Harveys Neck March 28th 1846
My dear Miss Eliza—
On the 25th of last month I wrote to you, and I cannot think that you would have permitted so long a time to pass without answering, if you had received, my letter – I have therefore thought of late, that to the many evils caused me by the opening event of this blustering month, I must add that of having intercepted my letter on its way to you. It ought, by the regular course of the mail, to have left Norfolk in the day of the storm – and I have imagined that the mail for Hampton, if sent, may have been lost, & if not sent, the high tide which overflowed the lower floors of the post office may have destroyed many letters, and among them mine. Now, this may be a more improbable supposition than another which has sometimes entered my mind, but which I have endeavoured not to believe; For it would be ungenerous in me to believe, while it is only a supposition, that you have received my letter, and take so little interest in what is of the greatest importance to me, as to defer answering it until some very convenient occasion.
In that letter I said much that I considered very important to me, — and hoped that time and reflection would cause you to think it of importance to you, also. But I have no reason to believe that those agents have wrought any change in your mind which would prove advantageous to me – And I must therefore confess that in writing to you at this time, I am not actuated by the flattering belief that if my letter did not reach its destination, its loss will cause you any regret. Still, I know that so long a silence on my part would surely make you think my conduct but little in keeping with my feelings, and wishes, as expressed to you when I saw you: And it is both my duty and my pleasure to guard against the possibility of such an impression being made on your mind.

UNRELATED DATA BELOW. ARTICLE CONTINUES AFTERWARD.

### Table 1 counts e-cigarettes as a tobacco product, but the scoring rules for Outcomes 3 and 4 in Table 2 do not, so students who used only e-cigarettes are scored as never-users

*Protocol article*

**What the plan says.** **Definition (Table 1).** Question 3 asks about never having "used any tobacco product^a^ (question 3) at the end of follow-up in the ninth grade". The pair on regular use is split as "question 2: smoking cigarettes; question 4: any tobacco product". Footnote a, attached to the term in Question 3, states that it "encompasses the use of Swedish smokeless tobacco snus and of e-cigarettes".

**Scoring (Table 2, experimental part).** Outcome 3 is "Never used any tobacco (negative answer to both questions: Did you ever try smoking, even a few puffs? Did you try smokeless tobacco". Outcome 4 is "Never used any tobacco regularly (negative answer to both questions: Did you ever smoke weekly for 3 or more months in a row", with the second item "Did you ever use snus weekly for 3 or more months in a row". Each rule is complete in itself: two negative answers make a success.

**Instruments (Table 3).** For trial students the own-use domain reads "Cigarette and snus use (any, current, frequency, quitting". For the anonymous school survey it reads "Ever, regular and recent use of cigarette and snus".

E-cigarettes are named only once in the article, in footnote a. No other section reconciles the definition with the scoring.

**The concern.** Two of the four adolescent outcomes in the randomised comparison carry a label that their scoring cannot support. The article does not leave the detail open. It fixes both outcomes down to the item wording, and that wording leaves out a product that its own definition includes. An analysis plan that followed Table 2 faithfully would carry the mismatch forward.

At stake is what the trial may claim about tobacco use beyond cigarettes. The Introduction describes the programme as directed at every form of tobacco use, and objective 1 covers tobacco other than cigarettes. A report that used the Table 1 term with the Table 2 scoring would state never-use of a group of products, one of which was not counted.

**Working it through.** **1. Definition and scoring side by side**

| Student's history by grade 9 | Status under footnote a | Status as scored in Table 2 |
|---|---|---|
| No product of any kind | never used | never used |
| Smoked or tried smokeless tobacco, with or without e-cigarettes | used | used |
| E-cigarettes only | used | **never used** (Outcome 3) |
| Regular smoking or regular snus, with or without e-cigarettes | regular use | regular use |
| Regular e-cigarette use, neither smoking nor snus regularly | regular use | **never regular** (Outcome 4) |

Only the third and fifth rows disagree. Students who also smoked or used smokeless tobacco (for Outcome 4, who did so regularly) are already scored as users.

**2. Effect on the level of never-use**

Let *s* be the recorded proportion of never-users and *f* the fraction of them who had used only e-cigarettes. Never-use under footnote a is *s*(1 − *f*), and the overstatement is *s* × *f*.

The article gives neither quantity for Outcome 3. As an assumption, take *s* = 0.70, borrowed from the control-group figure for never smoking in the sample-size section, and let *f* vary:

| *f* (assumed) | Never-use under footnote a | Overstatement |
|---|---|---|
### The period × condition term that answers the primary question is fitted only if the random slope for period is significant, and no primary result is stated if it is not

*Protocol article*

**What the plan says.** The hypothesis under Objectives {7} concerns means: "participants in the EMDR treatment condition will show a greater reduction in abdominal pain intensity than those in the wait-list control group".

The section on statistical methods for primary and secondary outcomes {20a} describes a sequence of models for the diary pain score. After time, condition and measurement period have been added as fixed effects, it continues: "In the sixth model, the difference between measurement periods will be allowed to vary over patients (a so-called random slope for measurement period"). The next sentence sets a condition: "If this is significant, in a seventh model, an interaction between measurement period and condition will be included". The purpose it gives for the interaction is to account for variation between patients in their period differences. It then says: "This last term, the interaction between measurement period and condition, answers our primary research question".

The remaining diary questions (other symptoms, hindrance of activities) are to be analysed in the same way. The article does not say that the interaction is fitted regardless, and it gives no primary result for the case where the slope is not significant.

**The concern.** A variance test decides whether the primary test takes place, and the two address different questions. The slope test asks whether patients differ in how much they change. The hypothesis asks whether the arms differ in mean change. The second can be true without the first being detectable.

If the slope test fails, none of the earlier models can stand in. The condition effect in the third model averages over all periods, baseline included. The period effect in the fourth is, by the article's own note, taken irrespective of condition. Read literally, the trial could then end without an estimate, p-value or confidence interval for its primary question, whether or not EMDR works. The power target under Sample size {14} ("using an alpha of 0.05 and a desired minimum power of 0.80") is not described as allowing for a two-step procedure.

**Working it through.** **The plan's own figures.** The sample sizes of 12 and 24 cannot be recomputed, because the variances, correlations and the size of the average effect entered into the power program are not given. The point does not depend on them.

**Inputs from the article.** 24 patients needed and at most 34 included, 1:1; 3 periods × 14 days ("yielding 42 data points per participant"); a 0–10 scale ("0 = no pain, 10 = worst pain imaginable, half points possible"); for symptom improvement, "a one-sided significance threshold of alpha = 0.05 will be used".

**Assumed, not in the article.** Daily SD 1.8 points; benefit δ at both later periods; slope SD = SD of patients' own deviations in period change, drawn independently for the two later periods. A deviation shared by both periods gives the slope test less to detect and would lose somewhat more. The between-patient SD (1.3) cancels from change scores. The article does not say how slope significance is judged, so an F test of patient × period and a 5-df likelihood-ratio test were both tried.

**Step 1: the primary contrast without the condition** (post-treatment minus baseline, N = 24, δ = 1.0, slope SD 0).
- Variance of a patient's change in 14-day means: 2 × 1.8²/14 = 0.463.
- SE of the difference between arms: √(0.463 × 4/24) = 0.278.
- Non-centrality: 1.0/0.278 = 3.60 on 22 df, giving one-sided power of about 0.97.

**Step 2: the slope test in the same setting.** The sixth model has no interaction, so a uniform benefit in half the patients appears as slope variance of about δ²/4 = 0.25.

I know that you cannot doubt the sincerity of all that I said to you. And all that remains, is for you, (if your mind is not entirely decided on the subject) to judge, first, of your willingness, and then, of the possibility, that such a change should take place in your feelings towards me, as will admit of my realizing the hopes which I have so long and so blindly cherished – I cannot expect that such a change should take place immediately, even if all circumstances were favorable to me. But I think that you know both yourself and me, well enough to be able soon to judge of your willingness to such a change.
I shall not attempt to repeat any thing contained in my late letter, except this; and possibly this very portion of it may be the cause of my not having heard from you. I begged of you, as you had consented to correspond with me with such freedom, as to enable each to learn the feelings of the other – that you would place in me that confidence which can proceed from nothing less than true friendship, and write to me as freely as you would speak. I assured you that no eye but mine would, or could, see your letters, and that they should be returned to you, at a word, if you should decide that disappointment should be my lot. I then asked you whether it was the real feeling of your heart, or some doubt, or even fear, lest you should decide improperly in the great step of your life – that caused you to say on more than one occasion, that you thought it better that you should never be married. This, though it may not at first appear to you, an important question, is so, and I hope that you will answer it.
Perhaps you have read this, and thought that if you should write to me at all, you ought to write somewhat in that spirit of confidence; And rather than confide so much in me, you decided not to answer my letter. I am certainly placed in a situation not to be envied by any one. I am even now writing to one whom I sincerely love, and love begetting implicit confidence causes me to express my feelings much more freely than prudence would probably dictate. Not that I fear that you care so little for yourself, or for my feelings as to show my letter, as girls often do, for their amusement – but for the effect which if coldly received it will produce upon you — With you, love is not so powerful as pride – while with me, although I have a good share of the latter, my present course will prove to you which feeling preponderates – But I must close, for I have certainly written enough, (of this,) and even more perhaps than you will wish to read. So, in hopes that you will soon afford me the gratification of hearing from you – and wishing you much, and uninterrupted happiness, – I ask you to accept the love of your faithful friend –
Excerpted from Mary Maillard, ed., The Belles of Williamsburg: The Courtship Correspondence of Eliza Fisk Harwood and Tristrim Lowther Skinner 1839-1849 copyright © Mary Maillard.